This book, with images of approx.. 270 species is aimed at the beginner and want to help him to find the most common species of native birds “on the doorstep” to observe and identify. Even in the garden, in the park or at the bird feeder, there are several ways to. The text is written in german but a short abstract for the best local birding sites in the surrounding of that nice town on the river Neckar speak for themselves – or find a german friend, who can translate it for you. The booklet is full of nice images like the one you see as part of the blog. One pictures is showing the Eurasian River Warbler of the author of this blog, which has been already commented in a previous blog. At the beginning of the booklet a rough geographical map points the 12 top bird observation places and you can see, what you can expect there. An overview with images of the „the typical “species of bird, in Continue reading The birds of Remseck

Bird migration in late fall on Seychelles – an abstract

Escaping the cold and shorts days in Germany in late fall is a real privilege. This time the target was the Seychelles Islands. Relaxing and birdwatching is both possible on these famous island near the equator. Whereas the bigger islands as Mahé or Praslin are famous for its endemic (and rare) land birds the smaller islands are famous for huge seabird colonies where several thousands of birds breed in densely packed colonies on rocks, sandy beaches and trees. Looking mainly for western palearctic birds to complete the gallery for www.bird-lens.com the real thrill was to find migrating birds. Late fall is a perfect months as you find migrating and wintering birds side by side with the above mentioned endemics and sea birds. Birds visiting Seychelles also include a good number of Asian species which are vagrants to the western palearctic, too. Another good reason to travel to the Seychelles. But anyway, the list of all birds recorded in Seychelles is long and includes visitors from almost all over the globe. Thus one more reason to do the trip and shoulder the long flight.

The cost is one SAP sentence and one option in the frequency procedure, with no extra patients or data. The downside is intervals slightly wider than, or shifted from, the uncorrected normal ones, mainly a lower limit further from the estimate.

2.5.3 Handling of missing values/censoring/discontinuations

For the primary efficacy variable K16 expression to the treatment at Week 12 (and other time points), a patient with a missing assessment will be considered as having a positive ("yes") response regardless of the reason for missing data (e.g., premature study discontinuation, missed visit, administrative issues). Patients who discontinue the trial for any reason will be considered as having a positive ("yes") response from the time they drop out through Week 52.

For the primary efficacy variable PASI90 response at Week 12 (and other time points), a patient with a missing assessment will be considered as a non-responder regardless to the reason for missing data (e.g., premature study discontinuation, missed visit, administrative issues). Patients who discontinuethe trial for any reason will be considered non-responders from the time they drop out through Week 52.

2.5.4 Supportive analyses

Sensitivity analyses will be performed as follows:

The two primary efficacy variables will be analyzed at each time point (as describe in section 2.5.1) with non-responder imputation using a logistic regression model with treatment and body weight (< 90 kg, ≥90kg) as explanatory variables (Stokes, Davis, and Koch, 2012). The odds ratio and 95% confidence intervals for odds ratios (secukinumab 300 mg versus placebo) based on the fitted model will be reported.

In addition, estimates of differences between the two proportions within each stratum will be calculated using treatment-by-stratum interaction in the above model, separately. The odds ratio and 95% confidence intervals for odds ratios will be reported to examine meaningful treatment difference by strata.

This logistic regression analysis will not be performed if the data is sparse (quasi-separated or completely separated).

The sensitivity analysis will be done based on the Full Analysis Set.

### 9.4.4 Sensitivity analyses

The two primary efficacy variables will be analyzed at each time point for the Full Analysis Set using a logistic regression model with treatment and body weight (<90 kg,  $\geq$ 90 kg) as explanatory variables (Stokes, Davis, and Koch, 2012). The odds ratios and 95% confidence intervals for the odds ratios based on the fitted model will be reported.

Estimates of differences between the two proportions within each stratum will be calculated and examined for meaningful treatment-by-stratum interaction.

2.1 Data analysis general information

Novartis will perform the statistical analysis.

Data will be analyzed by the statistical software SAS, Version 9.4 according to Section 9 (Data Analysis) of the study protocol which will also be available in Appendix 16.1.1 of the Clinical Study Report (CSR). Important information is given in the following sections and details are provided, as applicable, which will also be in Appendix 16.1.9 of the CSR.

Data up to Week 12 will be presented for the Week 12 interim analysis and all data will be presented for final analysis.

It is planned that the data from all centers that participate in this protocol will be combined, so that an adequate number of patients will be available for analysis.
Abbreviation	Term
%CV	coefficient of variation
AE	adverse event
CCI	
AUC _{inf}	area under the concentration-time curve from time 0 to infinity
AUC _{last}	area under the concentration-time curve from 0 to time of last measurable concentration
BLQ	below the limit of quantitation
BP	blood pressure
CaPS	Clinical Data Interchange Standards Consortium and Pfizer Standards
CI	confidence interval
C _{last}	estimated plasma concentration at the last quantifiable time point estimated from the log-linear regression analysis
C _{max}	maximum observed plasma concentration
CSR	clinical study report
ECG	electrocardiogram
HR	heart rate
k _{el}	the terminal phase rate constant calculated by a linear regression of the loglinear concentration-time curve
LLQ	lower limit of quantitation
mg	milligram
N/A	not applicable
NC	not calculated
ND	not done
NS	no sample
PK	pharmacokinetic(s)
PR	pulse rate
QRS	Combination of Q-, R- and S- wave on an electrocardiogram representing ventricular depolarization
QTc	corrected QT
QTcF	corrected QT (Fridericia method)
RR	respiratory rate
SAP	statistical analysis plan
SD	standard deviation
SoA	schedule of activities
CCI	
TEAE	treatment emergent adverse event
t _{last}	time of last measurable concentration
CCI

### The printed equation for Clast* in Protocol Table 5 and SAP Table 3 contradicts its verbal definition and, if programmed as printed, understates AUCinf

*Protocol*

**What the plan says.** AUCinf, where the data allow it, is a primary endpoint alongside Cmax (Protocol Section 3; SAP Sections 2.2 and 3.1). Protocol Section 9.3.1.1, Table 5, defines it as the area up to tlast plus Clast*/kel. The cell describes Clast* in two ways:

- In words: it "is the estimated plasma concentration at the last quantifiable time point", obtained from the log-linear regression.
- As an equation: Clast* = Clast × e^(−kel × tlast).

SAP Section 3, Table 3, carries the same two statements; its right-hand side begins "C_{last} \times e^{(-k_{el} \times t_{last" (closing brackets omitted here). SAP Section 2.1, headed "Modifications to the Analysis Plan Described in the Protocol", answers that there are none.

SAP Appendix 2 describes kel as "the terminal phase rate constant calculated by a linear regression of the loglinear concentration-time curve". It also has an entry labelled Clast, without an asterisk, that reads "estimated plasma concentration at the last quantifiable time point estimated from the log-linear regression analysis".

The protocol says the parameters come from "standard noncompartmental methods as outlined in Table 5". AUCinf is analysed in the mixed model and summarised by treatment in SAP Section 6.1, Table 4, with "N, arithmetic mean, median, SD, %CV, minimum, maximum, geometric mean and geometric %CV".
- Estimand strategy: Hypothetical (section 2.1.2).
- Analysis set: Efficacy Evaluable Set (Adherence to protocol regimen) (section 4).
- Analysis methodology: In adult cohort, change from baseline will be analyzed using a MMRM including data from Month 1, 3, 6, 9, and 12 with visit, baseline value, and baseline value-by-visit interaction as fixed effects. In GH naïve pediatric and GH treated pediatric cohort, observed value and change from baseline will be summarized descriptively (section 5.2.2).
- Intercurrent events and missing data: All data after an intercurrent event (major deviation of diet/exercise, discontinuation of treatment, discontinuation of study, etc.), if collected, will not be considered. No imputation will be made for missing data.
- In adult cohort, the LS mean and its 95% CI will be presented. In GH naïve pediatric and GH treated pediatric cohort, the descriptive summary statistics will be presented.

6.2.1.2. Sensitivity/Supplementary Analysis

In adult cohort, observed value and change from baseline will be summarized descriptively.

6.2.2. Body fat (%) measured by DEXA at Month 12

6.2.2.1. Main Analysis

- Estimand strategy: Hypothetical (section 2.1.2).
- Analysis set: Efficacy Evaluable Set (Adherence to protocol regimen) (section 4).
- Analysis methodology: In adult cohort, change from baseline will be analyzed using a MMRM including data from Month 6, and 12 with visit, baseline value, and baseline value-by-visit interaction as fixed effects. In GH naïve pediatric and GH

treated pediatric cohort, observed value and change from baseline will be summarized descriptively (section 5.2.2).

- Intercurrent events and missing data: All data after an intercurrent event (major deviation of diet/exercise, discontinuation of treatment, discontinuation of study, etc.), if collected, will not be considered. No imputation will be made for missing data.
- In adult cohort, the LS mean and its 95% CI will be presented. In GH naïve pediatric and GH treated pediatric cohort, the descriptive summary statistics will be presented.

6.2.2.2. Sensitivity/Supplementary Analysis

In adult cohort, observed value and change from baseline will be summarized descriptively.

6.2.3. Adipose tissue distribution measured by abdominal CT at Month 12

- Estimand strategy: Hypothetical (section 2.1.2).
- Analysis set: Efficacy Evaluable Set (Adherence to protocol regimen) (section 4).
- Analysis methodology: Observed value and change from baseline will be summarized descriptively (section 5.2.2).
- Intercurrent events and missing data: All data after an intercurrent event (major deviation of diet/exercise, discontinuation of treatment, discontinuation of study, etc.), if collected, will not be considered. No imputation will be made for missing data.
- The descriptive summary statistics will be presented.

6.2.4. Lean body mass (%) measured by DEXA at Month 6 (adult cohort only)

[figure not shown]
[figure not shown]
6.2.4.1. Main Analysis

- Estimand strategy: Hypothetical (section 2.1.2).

During this 2-week journey at the end of October/ beginning of November it was possible to visit the bigger islands as well as small islands like Bird Island. Here we were very successful with several waders like Grey (Black-bellied) Plover, Pluvialis squatarola, Common Ringed Plover, Charadrius hiaticula, Common Sandpiper, Actitis hypoleucos, Little Stint, Calidris minuta, Curlew Sandpiper, Calidris ferruginea, as you see in that gallery.

Whereas these birds are regular visitors to coasts of the Western Palearctic too, the good numbers of both Mongolian (Lesser Sand) Plover, Charadrius mongolus, as well as the Greater Sand Plover, Charadrius leschenaultii, were a most welcomed observation. The black-and-white Crab Plover, Dromas ardeola, was another Continue reading Bird migration in late fall on Seychelles – an abstract